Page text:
Kelli Best-Oliver says
I respectfully disagree. To teach children to glorify a mythology that disregards systemic oppression is to teach children that history is unimportant. As the adage goes, “Those who forget history are doomed to repeat it.” To say that history is interpretation and therefore all history is subjective, therefore we should no examine it is irresponsible. That’s the same argument that my high school English students say when we interpret literature. Just because examination of a situation or event is subjective doesn’t mean it is not a worthwhile pursuit.
Otto Strasburg says
Kelli, I certainly can see your point. However, I wonder what we can celebrate. Certainly not Independence Day because there was still slavery in the new United States and the slaves were not free. I would have trouble with Christmas and Easter because of the Crusades, the Inquisition, and all of the other horrible things that have happened in the name of Christianity. For Veteran’s Day we could celebrate our brave servicemen except there have been millions of innocents killed in the wars in which they fought. Labor Day sounds safe until I think about all of the strikes and the people that have been harmed or even killed in the labor movement. New Year’s Day is fine since we do not know what injustices will occur in the new year.
I intend to continue to celebrate all of these holidays. As a history teacher I will teach about the horrible treatment of the Native Americans but on Thanksgiving Day I am willing to be thankful for all of our blessings and be willing to share with my neighbors, even if they are different.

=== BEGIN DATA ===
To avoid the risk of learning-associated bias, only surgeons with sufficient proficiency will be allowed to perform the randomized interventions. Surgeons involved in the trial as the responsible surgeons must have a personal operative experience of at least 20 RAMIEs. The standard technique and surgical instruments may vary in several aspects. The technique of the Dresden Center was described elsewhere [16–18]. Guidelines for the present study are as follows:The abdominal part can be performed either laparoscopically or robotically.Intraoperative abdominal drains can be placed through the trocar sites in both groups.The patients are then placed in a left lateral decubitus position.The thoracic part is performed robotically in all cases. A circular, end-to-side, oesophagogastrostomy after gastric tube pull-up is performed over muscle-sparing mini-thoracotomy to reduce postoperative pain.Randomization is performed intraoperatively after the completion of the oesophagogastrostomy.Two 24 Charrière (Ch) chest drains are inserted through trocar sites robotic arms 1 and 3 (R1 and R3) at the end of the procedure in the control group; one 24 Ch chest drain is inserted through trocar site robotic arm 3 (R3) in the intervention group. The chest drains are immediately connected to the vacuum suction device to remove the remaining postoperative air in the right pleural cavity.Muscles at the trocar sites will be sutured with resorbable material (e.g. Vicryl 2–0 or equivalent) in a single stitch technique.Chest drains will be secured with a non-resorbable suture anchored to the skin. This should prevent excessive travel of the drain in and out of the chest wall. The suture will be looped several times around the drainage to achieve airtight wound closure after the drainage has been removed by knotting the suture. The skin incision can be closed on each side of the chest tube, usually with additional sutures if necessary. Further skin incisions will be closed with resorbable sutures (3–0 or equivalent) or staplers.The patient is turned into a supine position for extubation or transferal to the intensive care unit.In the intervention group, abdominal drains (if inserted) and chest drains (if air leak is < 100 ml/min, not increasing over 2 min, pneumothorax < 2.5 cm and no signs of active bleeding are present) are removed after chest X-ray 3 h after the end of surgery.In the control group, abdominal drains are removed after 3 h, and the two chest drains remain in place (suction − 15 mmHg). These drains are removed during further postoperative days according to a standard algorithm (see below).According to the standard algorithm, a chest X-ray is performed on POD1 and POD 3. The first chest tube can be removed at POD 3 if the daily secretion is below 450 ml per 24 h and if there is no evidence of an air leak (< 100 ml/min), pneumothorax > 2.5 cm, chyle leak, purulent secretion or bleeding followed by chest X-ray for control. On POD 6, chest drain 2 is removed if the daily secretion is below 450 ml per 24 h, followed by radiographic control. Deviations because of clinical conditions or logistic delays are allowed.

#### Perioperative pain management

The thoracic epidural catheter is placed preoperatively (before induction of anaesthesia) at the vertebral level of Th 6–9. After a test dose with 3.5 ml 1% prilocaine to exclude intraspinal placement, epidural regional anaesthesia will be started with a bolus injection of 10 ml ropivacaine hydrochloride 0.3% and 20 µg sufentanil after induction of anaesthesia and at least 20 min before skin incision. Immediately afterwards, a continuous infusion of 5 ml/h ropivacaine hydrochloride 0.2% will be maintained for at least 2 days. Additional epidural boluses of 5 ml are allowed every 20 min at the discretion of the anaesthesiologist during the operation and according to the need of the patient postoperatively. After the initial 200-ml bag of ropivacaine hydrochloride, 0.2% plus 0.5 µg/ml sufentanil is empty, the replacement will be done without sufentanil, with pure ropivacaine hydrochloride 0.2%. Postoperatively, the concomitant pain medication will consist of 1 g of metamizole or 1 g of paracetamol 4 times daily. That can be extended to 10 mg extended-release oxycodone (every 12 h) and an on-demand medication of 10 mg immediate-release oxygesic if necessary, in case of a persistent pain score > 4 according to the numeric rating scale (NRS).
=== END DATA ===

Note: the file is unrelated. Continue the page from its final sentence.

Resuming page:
Jennifer Lance says
I should have mentioned in the post that I think Thanksgiving is a harvest feast, to celebrate the bounty nature has provided for the winter months. I believe harvest feasts are an ancient tradition of any agriculture society. That is what I think the “truth” is about Thanksgiving.
I do think we do our children a disservice by glossing over the realties of Native American relations with white settlers. The truth is harsh, but we need to understand it to prevent further atrocities from occurring. Can you imagine putting a bounty on the heads on the offspring or relatives of your Thanksgiving dinner guests? The treatment of native people by this country is horrid, and the effects are still seen today on any reservation.
Jennifer Lance says
Interesting article on Worker’s World today:
“Hundreds of Native people and their supporters gathered in Plymouth, Mass., on Nov. 22 to commemorate the 38th National Day of Mourning…
“The first official ‘Day of Thanksgiving’ was proclaimed in 1637 by Governor Winthrop. He did so to celebrate the safe return of the men from Massachusetts who had gone to Mystic, Conn., to participate in the massacre of over 700 Pequot women, children and men.”
Bob Bryant says
I am amazed at the lack of primary sources, which any credible historian would certainly rely. Anyone who has read the essay by Larsen would recognize the same old socio-marxist paradigm that sullies pop-culture historiography such as this. Surprise, surprise that a unitarian undergrad majoring in discrimination would find this insightful. Who has the more reliable vantagepoint of a car wreck, all those who saw the wreck from various perspectives, or those who comment on the wreck, quoting here-say from gossips and sophists hundreds of generations past? Come on people – Ad Fontes!